TAMPA — The original developers of Channelside Bay Plaza at first wanted the name of the complex to include the word "Garrison." That would have fit, because the center turned out to be fort-like, inwardly focused and unwelcoming.

    A pedestrian bridge in the southwest wing of Channelside Bay Plaza was demolished in Tampa on Wednesday, Oct. 18, 2017. [Gabriella Angotti-Jones  | Times]
  2. Sunday Supper returns with 25 chefs, food fests galore

    Food & Dining

    Save the date: SUNDAY SUPPER

    This just might be the dinner of the year. The Bern's family of restaurants has organized a James Beard Foundation fundraiser to fund the Bern Laxer Memorial Scholarship for culinary students in the state of Florida for a number of years. But this week they announced the …

    Bern’s Steak House located at 1208 S Howard Ave, Tampa on Wednesday 2/19014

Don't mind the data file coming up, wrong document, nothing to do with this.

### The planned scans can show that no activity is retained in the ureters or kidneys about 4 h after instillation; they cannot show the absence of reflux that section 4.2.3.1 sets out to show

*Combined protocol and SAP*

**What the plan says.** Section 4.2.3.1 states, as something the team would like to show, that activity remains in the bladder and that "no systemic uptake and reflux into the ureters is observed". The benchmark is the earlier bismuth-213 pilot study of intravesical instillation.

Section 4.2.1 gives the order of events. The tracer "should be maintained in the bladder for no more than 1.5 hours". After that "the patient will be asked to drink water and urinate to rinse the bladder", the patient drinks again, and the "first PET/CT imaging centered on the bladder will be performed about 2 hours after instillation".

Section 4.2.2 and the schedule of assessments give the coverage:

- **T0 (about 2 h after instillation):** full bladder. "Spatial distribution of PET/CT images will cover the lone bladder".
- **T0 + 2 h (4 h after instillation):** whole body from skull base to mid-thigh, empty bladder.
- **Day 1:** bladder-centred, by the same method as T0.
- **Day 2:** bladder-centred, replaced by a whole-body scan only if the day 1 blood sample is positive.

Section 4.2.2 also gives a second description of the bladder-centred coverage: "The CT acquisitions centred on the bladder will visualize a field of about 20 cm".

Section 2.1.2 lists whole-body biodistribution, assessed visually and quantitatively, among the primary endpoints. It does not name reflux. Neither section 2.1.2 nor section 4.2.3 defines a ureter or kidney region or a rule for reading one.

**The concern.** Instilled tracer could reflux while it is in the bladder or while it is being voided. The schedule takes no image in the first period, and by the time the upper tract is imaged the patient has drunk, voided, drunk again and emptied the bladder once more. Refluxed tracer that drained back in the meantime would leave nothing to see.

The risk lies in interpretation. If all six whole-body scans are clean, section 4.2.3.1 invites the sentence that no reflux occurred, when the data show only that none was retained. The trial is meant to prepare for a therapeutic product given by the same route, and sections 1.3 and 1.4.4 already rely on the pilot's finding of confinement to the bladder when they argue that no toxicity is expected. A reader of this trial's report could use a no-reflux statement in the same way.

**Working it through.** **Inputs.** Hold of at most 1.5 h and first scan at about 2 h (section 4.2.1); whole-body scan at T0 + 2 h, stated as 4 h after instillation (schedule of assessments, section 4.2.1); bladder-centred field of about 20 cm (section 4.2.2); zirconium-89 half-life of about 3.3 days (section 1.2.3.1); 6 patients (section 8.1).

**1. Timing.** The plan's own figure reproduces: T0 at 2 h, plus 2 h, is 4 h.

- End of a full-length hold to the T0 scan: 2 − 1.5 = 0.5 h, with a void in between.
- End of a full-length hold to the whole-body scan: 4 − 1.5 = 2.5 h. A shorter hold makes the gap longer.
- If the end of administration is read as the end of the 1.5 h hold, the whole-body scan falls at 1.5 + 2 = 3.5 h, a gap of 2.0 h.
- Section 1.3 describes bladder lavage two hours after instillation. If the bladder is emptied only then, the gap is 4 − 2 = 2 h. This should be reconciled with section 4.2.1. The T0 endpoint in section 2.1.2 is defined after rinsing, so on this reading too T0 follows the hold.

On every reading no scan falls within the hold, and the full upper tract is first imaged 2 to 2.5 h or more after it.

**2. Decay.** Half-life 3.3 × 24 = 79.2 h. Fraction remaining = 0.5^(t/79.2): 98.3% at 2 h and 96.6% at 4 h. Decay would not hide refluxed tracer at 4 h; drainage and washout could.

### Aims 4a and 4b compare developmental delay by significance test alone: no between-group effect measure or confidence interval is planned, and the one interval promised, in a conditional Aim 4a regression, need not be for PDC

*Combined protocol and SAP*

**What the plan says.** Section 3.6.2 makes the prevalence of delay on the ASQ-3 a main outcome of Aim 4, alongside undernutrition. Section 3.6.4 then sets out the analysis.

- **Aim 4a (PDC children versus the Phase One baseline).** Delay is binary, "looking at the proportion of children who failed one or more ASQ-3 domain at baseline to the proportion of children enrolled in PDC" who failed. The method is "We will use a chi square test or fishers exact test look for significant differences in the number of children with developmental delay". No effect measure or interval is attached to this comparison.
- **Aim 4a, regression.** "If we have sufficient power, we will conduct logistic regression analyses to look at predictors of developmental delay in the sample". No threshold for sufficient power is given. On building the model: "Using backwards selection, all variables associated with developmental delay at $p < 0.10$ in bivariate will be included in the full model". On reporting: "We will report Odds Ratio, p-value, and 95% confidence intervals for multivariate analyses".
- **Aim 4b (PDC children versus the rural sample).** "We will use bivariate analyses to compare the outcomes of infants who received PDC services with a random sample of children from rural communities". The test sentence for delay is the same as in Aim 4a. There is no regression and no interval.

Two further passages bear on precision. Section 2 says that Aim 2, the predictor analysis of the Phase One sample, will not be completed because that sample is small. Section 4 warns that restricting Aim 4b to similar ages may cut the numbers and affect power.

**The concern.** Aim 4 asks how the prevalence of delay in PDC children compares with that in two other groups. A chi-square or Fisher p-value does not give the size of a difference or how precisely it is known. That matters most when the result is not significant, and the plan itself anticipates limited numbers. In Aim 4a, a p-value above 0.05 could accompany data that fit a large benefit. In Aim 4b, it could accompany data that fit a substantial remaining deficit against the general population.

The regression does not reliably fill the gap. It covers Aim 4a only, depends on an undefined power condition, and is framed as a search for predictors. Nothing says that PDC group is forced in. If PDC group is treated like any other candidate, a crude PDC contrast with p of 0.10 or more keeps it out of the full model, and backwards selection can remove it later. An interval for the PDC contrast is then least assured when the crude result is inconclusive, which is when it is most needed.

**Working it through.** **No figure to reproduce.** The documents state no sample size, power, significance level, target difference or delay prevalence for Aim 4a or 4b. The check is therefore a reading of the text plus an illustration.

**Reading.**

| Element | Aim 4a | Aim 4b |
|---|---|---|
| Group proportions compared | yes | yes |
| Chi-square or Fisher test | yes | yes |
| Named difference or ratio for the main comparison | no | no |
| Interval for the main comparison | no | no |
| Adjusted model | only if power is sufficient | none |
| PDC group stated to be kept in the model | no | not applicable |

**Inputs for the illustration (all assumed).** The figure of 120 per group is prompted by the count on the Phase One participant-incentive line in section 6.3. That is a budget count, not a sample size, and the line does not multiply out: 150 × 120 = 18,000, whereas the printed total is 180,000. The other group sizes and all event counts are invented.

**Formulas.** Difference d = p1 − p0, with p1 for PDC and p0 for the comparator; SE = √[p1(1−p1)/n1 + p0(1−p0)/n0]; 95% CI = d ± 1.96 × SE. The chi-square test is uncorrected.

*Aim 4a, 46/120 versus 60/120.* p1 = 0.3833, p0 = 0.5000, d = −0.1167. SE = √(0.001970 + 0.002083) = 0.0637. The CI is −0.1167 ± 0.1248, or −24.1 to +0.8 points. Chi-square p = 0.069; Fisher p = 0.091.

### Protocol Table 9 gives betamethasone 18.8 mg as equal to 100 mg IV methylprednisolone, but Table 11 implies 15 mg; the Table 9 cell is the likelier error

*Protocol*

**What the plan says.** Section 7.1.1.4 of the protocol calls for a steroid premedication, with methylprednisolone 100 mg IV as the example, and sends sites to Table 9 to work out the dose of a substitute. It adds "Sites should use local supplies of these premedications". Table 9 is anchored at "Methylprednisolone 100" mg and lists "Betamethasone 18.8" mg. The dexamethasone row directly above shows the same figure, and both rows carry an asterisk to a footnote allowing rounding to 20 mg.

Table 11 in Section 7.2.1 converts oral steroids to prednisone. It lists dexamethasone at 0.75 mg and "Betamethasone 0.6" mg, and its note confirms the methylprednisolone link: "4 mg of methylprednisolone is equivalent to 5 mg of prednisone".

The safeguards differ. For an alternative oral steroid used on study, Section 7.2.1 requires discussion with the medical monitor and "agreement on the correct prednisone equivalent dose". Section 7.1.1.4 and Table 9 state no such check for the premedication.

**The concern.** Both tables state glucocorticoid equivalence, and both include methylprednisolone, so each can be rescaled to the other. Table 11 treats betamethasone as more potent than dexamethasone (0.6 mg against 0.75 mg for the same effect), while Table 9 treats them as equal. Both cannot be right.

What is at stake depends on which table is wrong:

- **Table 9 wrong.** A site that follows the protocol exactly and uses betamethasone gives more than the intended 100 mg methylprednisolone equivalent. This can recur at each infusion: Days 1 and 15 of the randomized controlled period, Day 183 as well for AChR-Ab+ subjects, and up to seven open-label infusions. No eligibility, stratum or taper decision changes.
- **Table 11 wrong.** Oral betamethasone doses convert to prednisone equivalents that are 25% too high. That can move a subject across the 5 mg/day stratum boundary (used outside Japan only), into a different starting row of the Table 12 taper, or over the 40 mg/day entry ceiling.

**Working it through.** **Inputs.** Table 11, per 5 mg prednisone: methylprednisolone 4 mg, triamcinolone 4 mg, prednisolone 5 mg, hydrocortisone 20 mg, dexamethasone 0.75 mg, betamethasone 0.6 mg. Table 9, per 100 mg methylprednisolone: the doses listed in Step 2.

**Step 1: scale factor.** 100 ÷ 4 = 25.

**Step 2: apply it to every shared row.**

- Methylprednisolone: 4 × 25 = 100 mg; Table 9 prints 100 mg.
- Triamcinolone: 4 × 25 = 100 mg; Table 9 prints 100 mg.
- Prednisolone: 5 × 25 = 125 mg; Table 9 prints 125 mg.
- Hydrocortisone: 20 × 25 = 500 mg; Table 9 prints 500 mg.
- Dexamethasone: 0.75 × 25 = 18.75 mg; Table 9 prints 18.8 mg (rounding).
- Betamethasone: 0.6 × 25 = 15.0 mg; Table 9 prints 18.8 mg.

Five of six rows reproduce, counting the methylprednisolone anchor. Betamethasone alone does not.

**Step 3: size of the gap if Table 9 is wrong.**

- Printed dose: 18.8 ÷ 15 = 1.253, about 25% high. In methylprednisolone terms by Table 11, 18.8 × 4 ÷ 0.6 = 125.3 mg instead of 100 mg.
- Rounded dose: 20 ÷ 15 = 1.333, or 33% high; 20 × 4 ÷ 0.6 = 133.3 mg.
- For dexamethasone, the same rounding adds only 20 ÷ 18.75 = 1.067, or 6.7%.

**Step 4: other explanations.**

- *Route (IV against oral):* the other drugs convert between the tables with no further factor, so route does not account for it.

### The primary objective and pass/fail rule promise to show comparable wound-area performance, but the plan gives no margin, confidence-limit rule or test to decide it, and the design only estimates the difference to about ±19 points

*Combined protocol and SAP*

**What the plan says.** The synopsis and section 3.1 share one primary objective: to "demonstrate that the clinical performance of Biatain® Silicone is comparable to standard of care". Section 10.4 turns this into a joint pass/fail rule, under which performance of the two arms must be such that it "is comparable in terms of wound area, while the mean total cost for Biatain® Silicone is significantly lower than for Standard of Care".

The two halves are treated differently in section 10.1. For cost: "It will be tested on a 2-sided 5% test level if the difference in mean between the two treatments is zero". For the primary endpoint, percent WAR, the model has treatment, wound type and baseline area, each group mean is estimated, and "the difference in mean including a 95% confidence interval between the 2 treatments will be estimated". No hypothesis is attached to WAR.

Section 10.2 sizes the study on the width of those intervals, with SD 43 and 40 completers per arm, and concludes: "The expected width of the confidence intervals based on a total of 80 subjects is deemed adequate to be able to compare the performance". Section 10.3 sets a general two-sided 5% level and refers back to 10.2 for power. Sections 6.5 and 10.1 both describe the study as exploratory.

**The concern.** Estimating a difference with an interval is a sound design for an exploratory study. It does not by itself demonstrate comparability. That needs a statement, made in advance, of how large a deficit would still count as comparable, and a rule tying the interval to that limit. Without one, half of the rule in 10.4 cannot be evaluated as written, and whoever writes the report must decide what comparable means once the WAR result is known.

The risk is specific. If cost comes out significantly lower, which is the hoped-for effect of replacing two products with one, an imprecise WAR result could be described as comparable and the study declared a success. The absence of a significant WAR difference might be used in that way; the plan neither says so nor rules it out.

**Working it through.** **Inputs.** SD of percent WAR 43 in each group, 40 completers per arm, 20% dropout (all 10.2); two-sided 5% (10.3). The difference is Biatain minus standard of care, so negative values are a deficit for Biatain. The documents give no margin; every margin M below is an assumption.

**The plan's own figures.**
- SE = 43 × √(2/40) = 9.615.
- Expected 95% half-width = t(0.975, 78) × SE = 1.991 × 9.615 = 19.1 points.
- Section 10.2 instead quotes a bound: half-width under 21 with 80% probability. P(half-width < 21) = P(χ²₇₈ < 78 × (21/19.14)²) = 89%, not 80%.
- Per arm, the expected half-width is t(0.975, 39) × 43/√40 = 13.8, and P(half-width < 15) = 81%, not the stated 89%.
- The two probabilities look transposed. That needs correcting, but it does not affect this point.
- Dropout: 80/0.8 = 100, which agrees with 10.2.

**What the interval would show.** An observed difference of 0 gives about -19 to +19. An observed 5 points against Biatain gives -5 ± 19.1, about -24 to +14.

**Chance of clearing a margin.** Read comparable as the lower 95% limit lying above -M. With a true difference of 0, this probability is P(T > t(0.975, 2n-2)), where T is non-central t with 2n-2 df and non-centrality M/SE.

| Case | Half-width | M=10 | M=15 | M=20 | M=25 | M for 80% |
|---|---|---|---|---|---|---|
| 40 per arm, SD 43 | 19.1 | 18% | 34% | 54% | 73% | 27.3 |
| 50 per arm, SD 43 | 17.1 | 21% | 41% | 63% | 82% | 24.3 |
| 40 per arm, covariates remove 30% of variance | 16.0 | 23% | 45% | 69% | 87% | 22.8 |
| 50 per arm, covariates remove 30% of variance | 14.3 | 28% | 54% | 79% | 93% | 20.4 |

3. Locale Market changes yet again, rebranding the restaurant as FarmTable Cucina

    Food & Dining

    When Locale Market opened in Sundial St. Pete in Dec. 2014, it was the most-hyped, most-anticipated gourmet market/food hall/culinary playground Tampa Bay had ever seen. Since then, celebrity chef-owner Michael Mina has done what every entrepreneur does in the face of challenges: tinker.

    Chef Michael Mina and chef Jeffrey Hileman work in the kitchen at Farmtable Kitchen in 2016. EVE EDELHEIT   |   Times
  4. U.S. home construction tumbles 4.7 percent in September

    Working Life

    WASHINGTON — Construction of new homes fell 4.7 percent in September, the biggest decline in six months, reflecting weakness in both single-family activity and apartment building.

    Construction of new homes fell 4.7 percent in September, the biggest decline in six months, reflecting weakness in both single-family activity and apartment building.  [Associated Press file photo]

  5. Agreement means Spectrum won't lose Viacom programming


    Less than a week after disputes between two cable industry conglomerates became public, the two companies have reached an agreement.

    Viacom and Charter Communications released a joint statement that the companies reached an agreement in principle. Charter also markets itself as Spectrum. [AP file photo]